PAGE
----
Breasts, Bags, Clothes and Shoes: Constructing Motherhood and Images of Breastfeeding vs. Formula Feeding Women

Emma Mohamad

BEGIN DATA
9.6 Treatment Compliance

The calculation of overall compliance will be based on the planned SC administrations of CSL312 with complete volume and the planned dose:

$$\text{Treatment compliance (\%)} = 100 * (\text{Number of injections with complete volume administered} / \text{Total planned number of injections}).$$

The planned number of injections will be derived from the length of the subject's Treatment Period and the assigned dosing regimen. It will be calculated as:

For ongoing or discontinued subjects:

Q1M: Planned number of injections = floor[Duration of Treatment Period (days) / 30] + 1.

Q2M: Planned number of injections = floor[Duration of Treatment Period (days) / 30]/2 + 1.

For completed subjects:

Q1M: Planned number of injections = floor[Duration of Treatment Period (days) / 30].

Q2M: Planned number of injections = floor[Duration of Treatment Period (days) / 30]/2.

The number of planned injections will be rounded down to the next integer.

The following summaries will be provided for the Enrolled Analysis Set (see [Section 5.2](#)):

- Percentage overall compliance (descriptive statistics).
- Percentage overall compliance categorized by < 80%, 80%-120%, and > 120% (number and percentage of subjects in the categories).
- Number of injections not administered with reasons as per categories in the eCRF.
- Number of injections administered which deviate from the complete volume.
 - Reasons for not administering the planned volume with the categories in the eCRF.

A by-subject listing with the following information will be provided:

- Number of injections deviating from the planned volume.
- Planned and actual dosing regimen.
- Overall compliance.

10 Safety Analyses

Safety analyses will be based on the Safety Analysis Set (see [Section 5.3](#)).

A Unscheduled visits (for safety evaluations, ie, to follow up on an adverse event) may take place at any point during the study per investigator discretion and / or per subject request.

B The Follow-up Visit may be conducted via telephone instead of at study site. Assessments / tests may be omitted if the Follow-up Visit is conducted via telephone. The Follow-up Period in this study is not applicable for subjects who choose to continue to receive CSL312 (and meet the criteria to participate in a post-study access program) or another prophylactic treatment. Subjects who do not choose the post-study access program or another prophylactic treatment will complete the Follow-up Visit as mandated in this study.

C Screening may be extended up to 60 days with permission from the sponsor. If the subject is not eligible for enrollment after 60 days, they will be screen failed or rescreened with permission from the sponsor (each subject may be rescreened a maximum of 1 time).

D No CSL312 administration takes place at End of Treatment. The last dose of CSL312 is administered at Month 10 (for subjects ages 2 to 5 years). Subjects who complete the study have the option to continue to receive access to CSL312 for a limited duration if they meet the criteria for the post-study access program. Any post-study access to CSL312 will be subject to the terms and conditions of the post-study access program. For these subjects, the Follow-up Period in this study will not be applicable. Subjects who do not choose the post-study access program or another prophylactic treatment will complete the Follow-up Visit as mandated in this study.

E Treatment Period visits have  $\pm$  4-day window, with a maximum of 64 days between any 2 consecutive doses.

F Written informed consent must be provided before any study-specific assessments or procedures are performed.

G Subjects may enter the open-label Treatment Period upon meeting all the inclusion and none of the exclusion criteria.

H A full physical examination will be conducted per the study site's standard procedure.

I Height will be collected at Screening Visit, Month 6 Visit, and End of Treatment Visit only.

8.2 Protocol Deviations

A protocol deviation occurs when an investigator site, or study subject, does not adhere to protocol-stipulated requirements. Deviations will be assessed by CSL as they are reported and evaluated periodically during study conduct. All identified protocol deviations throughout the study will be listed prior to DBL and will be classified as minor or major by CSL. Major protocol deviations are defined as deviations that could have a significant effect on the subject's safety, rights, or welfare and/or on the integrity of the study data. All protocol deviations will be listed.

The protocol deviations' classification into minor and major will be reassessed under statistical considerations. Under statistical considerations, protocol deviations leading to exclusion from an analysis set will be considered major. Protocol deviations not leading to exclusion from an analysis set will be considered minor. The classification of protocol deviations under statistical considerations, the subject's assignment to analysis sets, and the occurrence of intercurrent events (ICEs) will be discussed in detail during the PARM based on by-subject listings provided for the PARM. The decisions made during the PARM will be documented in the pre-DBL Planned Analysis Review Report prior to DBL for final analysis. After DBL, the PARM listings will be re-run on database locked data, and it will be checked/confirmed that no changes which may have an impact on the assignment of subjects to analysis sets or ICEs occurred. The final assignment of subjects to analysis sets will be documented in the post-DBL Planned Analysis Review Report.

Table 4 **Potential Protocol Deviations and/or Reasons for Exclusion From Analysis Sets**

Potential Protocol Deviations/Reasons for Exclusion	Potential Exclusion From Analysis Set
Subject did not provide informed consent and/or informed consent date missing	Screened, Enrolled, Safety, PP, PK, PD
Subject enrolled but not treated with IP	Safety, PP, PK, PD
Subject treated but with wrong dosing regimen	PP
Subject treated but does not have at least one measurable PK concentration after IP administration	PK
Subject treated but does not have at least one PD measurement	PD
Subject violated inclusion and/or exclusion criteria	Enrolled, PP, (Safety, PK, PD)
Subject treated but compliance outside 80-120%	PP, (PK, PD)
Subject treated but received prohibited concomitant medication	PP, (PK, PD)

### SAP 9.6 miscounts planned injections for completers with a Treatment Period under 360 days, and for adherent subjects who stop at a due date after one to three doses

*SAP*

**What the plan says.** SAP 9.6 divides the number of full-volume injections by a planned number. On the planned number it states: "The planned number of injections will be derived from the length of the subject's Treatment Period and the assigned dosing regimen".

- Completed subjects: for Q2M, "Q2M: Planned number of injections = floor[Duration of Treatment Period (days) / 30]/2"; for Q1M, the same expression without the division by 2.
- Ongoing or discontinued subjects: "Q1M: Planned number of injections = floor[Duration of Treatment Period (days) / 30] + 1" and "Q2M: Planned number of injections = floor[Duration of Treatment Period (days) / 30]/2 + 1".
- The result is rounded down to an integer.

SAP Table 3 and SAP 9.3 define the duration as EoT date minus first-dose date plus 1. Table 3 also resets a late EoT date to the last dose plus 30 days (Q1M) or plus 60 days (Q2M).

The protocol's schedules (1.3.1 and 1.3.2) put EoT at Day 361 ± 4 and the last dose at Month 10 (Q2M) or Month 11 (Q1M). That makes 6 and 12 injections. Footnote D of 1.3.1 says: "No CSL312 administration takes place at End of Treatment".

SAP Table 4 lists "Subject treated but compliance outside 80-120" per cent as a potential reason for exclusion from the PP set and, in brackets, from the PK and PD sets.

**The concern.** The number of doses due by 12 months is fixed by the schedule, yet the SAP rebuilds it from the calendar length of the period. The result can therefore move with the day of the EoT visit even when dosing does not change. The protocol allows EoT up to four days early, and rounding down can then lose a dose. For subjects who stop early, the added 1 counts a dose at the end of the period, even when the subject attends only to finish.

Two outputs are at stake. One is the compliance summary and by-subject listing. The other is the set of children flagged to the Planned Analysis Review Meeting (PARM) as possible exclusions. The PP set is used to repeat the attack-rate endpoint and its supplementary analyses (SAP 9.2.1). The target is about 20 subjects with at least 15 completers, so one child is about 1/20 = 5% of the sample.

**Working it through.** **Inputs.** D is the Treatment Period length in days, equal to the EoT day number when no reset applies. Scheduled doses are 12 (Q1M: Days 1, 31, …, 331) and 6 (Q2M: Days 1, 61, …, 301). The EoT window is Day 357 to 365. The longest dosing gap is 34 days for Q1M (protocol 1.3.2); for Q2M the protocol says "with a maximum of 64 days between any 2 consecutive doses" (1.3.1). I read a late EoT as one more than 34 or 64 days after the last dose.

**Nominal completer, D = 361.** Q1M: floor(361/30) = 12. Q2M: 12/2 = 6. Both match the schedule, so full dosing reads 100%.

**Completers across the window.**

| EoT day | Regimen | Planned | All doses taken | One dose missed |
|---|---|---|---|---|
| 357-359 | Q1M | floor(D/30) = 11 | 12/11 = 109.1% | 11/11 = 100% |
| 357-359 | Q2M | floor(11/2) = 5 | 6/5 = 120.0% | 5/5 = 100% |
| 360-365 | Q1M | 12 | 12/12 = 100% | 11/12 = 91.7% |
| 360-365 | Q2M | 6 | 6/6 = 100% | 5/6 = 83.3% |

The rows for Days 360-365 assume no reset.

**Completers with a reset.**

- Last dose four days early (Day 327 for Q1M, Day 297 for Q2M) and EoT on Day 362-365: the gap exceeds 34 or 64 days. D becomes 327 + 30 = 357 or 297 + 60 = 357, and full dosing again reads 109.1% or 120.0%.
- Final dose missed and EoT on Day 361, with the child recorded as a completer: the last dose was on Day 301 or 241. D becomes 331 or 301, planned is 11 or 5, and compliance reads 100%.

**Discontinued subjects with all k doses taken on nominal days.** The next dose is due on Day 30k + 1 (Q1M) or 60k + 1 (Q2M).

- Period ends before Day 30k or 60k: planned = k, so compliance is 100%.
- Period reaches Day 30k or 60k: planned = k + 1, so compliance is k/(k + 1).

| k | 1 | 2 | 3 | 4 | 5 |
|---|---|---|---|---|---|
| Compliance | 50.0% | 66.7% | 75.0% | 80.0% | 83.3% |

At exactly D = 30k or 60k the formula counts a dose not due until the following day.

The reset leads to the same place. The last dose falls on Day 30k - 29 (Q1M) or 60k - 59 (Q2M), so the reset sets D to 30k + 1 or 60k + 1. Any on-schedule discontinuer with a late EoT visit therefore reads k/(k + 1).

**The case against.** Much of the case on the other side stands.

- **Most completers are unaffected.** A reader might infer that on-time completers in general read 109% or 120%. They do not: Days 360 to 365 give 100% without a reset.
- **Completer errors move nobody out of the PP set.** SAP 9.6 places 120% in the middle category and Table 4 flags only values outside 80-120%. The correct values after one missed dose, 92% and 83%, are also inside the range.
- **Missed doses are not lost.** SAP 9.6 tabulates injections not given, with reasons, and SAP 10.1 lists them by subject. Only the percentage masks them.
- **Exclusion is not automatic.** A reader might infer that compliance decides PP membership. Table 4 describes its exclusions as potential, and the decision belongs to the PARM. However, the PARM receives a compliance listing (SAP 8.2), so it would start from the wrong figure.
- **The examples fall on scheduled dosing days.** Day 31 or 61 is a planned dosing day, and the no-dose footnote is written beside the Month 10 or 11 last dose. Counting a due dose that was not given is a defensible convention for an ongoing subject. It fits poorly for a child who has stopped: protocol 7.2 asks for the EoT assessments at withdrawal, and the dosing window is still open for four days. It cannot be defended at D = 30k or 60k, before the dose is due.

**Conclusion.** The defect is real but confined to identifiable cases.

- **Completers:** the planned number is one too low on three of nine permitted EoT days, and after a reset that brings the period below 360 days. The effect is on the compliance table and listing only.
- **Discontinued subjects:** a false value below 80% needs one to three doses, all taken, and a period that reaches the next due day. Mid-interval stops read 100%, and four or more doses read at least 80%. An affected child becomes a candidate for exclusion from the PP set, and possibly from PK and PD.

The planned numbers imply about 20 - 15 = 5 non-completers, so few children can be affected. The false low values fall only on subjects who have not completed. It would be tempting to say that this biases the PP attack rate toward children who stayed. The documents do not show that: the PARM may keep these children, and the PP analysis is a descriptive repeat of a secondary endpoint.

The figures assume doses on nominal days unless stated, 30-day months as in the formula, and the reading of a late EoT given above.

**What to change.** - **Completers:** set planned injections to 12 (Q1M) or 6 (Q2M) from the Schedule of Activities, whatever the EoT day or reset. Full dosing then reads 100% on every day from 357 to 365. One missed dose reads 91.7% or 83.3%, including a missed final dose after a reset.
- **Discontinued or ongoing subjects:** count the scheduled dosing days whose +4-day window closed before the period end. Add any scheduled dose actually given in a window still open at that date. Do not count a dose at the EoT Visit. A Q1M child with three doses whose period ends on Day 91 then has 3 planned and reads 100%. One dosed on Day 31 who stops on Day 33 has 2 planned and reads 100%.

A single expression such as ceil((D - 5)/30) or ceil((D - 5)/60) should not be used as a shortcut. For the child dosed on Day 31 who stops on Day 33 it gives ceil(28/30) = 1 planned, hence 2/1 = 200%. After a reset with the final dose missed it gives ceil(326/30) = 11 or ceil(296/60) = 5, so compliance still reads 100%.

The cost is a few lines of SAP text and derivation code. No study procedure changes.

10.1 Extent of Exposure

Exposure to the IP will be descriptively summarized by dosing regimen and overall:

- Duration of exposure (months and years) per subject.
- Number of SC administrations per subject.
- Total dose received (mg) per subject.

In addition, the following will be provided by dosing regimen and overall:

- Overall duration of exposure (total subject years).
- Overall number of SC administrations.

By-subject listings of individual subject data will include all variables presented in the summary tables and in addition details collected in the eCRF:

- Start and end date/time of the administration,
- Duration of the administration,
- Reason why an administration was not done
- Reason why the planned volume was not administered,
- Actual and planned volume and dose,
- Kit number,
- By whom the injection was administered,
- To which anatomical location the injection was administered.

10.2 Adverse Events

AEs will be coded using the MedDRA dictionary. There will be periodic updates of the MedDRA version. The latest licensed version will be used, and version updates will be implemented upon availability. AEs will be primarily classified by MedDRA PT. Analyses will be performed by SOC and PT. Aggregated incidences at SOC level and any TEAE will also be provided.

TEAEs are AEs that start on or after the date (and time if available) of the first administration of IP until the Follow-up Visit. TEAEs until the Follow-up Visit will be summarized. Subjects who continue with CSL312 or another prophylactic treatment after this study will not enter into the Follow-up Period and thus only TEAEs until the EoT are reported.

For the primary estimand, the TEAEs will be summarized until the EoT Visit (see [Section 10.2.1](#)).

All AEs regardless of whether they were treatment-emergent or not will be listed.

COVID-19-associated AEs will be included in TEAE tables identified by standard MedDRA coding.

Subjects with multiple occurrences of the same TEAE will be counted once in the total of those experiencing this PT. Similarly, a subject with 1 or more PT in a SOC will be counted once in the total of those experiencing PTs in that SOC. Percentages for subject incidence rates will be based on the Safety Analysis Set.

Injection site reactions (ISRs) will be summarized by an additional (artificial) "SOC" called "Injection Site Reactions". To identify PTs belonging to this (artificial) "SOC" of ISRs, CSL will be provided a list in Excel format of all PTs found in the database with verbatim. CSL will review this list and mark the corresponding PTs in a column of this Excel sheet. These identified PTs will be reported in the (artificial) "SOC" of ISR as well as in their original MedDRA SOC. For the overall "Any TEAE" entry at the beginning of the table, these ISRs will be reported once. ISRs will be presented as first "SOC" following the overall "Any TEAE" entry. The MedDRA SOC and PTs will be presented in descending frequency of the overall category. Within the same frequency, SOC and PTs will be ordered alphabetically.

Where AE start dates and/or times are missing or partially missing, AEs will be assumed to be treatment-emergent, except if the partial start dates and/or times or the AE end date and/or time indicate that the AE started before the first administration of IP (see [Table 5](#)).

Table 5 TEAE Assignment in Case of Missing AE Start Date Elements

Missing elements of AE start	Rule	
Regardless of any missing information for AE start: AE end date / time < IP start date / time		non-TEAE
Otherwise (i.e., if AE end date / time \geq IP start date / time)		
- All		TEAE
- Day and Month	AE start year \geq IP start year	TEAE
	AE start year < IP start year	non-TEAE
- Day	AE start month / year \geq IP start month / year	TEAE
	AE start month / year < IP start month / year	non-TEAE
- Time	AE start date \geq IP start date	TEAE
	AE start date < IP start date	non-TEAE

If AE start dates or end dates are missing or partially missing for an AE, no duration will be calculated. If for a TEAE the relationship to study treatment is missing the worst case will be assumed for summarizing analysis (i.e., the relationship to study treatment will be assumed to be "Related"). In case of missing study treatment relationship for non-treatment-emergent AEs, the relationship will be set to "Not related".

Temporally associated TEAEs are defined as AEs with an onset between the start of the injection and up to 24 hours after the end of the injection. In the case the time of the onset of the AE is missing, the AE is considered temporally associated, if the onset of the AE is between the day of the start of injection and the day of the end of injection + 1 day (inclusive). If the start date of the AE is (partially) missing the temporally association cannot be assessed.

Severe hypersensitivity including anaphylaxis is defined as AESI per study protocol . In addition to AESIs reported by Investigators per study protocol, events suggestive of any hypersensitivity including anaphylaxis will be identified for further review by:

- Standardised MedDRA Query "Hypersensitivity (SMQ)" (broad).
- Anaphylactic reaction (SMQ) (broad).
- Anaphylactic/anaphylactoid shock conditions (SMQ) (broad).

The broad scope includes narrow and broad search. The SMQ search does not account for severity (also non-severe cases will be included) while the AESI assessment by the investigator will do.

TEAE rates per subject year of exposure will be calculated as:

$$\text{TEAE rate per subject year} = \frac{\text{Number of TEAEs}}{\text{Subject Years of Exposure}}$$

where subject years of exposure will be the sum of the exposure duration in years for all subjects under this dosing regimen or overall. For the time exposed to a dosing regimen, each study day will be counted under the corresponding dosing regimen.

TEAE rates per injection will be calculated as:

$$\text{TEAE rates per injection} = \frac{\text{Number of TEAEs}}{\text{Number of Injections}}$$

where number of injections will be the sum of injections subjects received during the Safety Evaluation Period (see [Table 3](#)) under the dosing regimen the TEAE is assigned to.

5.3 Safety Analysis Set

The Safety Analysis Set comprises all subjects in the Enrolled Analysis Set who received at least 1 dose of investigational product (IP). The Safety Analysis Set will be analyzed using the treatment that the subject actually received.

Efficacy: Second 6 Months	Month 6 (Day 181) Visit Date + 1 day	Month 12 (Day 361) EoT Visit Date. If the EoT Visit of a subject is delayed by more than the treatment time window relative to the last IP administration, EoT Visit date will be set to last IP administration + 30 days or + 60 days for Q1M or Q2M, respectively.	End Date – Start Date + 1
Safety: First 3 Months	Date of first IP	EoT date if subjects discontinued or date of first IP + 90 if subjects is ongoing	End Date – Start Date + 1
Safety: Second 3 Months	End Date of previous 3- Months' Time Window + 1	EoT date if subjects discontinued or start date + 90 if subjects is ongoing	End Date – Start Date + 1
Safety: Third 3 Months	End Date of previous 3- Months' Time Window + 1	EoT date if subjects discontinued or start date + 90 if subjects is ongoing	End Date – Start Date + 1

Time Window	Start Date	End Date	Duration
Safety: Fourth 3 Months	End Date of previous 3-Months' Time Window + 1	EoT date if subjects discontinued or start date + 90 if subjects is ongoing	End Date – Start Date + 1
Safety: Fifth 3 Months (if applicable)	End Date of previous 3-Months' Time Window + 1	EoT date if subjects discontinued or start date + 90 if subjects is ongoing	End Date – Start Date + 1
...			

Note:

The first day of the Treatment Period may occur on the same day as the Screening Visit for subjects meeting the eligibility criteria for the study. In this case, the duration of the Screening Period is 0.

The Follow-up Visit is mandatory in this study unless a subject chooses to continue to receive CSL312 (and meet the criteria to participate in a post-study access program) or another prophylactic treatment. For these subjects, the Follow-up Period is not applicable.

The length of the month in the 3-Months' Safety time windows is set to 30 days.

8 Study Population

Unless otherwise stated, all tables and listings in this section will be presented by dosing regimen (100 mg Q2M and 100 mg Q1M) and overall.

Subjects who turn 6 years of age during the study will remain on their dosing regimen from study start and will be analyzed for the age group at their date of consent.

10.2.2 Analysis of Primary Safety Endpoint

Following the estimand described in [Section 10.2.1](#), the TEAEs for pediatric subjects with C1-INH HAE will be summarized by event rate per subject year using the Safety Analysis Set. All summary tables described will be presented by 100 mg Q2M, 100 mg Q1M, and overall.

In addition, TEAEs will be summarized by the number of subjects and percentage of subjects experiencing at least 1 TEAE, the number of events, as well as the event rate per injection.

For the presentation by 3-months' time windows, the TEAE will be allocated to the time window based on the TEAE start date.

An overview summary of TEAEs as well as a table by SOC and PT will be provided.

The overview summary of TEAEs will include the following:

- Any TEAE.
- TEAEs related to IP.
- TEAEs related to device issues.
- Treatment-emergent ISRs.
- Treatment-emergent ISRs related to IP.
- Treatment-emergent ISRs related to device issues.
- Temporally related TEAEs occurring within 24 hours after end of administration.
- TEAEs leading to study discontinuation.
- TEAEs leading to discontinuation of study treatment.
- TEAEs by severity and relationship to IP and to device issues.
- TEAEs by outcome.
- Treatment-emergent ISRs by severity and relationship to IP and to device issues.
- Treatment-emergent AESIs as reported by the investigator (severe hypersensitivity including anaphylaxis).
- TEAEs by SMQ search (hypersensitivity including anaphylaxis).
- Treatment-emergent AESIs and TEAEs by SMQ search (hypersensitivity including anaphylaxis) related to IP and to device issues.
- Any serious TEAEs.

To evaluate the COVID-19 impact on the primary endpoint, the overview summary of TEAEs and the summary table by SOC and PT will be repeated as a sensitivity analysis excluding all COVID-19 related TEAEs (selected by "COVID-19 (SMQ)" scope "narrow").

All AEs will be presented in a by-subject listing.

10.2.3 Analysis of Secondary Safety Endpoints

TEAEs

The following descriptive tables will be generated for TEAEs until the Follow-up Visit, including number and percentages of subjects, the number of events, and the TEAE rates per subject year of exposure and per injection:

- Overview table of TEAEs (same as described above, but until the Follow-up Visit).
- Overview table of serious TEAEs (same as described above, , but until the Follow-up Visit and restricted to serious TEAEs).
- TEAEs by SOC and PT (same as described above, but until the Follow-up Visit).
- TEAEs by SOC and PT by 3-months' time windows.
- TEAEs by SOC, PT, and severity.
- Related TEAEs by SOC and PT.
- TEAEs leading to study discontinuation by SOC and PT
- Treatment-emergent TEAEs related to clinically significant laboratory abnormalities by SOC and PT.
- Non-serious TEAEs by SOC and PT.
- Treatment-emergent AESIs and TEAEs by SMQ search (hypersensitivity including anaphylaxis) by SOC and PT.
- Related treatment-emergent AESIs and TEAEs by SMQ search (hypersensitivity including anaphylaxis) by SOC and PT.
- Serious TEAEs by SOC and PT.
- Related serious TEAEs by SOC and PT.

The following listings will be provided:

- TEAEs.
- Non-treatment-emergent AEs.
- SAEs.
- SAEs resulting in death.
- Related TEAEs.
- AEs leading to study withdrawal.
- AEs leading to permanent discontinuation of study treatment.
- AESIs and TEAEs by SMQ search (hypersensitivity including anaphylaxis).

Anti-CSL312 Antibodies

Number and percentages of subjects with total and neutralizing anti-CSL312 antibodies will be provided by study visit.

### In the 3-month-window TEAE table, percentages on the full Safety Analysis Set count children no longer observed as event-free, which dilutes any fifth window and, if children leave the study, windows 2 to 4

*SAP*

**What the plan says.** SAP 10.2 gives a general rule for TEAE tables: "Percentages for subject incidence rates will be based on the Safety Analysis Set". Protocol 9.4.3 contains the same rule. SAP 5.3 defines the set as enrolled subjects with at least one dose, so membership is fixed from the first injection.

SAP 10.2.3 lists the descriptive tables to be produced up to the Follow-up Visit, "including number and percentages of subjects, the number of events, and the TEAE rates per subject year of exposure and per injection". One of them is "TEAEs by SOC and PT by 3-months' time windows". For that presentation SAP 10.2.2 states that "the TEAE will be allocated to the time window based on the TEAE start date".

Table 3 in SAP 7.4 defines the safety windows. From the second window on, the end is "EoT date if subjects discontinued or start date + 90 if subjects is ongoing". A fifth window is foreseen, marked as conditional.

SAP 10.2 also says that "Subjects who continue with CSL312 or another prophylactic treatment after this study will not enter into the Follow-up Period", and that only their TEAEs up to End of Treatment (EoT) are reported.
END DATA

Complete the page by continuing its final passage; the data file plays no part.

Breastfeding does not only take place in women’s bodies but it helps construct the notion of ‘good’ and ‘bad’ mothers (Kukla, 2006a). According to Kukla, our idea of the maternal body (including breastfeeding) is contextualised by the surrounding discourses which dominate and constrain our definition and the meaning of maternality. Discourses around infant feeding also tend to repackage our definition of what motherhood is, and certain expectations that it brings. This paper discusses the construction of motherhood and images of “good” vs. “bad” mothers through collages. It explores women’s negotiations with the types of bodies and values attached to both infant feeding choices. This data is generated through women’s responses in focus groups and having them constructing collages of breast and formula feeding mothers. Through these processes, women discussed values associated with the types of women who would breast or formula feed, as well as other moral issues associated with motherhood.

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